Welcome to the Tears of St. Lawrence, 2005

Installation view: Abundant Futures. Works from the TBA21 Collection, Centro de Creación Contemporánea de Andalucía C3A, Córdoba, Spain, 2022

Photo: Roberto Ruiz
Photo: Courtesy Galerie EIGEN+ART, Leipzig & Berlin

Public art project, booklet, and poster
Commissioned by TBA21 Thyssen-Bornemisza Art Contemporary for the 51st Venice Biennale in 2005, for the central exhibition “Always a little further,” curated by Rosa Martínez

Each year in mid-August, the heavens open, and the prolific Perseids meteor showers stream across the night sky in a fleeting celestial light show. The showers, also known as the “Tears of Saint Lawrence,” coincide with the saint’s feast day on August 10. Saint Lawrence is said to have been roasted alive on a gridiron for distributing treasures to the poor rather than offering them to the Roman Emperor Valerian. The meteors, according to legend, are the embers rising from the burning fire. 
In his open-ended, time-based work Welcome to the Tears of St. Lawrence: An Appointment to Watch Falling Stars, originally created for the 2005 Venice Biennale, Olaf Nicolai extends an invitation by distributing posters and brochures (including astrological maps, detailed scientific and historical overviews, images, and links to websites) to gaze upward upon this ephemeral annual spectacle. The work acts on the so-called attention economy that treats human attention as a scarce and monetizable commodity. The Perseids meteor showers have occurred with or without spectators and will continue to take place whether or not they are observed. Nicolai directs the attention to an existing event, stimulating stargazers to observe and possibly interpret scientific readings, myths, and popular imaginaries. By casting the event as an appointment he instigates and calls upon a (possible) community, dispersed across the planet but assembled under the spells of the cosmic theater.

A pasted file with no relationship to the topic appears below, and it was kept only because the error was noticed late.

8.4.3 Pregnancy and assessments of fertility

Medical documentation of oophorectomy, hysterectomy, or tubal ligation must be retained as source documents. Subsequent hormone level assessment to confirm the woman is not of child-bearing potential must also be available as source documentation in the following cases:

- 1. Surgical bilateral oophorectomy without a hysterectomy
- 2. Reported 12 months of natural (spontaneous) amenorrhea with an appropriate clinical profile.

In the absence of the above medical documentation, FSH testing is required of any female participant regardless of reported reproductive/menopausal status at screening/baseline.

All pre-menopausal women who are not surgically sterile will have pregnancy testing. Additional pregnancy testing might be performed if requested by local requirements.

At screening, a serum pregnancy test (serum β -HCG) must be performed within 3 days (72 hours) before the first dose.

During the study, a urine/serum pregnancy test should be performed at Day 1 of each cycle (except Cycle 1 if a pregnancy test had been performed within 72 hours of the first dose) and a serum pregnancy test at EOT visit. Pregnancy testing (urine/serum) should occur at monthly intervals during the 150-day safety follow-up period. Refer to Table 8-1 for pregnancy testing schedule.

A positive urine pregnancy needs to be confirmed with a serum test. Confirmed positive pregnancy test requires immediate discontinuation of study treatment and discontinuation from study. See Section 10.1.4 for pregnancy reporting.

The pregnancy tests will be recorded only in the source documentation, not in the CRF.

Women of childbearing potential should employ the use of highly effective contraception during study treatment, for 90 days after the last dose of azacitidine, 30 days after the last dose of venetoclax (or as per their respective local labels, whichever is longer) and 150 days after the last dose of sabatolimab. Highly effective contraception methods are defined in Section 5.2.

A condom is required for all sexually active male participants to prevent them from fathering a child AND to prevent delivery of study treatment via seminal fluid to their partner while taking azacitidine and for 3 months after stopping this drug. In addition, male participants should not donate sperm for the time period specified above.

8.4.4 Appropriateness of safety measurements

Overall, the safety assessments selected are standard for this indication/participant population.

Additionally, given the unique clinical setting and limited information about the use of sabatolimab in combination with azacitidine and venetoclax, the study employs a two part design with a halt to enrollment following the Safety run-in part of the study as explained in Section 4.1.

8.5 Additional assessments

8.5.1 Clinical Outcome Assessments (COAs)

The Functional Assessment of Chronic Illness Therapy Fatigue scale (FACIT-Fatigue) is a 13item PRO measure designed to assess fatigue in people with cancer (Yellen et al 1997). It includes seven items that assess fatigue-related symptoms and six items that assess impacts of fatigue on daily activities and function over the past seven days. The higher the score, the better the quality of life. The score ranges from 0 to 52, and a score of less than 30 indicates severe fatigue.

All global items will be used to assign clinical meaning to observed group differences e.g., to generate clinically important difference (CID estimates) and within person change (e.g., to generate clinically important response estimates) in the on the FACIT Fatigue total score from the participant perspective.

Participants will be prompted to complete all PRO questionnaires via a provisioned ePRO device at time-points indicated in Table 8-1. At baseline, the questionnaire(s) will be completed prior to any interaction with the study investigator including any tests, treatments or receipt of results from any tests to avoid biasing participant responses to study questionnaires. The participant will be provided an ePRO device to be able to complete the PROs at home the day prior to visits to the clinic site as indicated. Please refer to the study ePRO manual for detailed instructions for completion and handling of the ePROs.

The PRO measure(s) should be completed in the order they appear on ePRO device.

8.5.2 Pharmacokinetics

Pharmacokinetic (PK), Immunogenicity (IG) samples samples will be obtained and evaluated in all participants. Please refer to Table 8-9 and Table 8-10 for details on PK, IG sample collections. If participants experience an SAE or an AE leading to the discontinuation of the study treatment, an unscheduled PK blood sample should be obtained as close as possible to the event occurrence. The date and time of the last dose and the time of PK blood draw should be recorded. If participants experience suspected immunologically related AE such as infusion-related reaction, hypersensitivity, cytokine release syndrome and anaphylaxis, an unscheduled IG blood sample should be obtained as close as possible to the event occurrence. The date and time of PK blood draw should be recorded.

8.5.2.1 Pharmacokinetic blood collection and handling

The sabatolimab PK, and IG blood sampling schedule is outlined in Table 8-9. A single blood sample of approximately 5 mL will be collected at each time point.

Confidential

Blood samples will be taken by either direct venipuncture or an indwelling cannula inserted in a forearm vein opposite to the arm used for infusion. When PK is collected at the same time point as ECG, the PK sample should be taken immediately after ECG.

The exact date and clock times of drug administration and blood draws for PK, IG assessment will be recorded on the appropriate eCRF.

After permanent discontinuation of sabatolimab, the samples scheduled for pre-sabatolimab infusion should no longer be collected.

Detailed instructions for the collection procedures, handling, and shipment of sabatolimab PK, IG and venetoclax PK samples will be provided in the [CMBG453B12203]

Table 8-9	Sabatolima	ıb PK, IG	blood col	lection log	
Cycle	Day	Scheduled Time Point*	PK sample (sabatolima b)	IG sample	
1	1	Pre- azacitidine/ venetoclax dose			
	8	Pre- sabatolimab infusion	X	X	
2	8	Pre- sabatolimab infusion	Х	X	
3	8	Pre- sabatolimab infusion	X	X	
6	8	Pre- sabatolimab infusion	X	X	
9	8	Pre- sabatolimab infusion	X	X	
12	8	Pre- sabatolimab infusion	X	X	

Since August 2009, Nicolai’s work has been on permanent loan at the Kunstmuseum Thurgau / Kartause Ittingen in Switzerland, whose patron saint is Saint Lawrence. The display of the work is complemented by events scheduled for the closing day of the show.
Barbara Clausen, "Fate and Causality," inThyssen-Bornemisza Art Contemporary:The Collection Book, eds. Eva Ebersberger, Daniela Zyman (2009: Verlag der Buchhandlung Walther König)
Luca Lo Pinto, "Nicolaism," in Thyssen-Bornemisza Art Contemporary: The Commissions Book,, eds. Eva Ebersberger and Daniela Zyman (2020: Sternberg Press)
Born in Halle (Saale), Germany, in 1962. Lives in Berlin, Germany.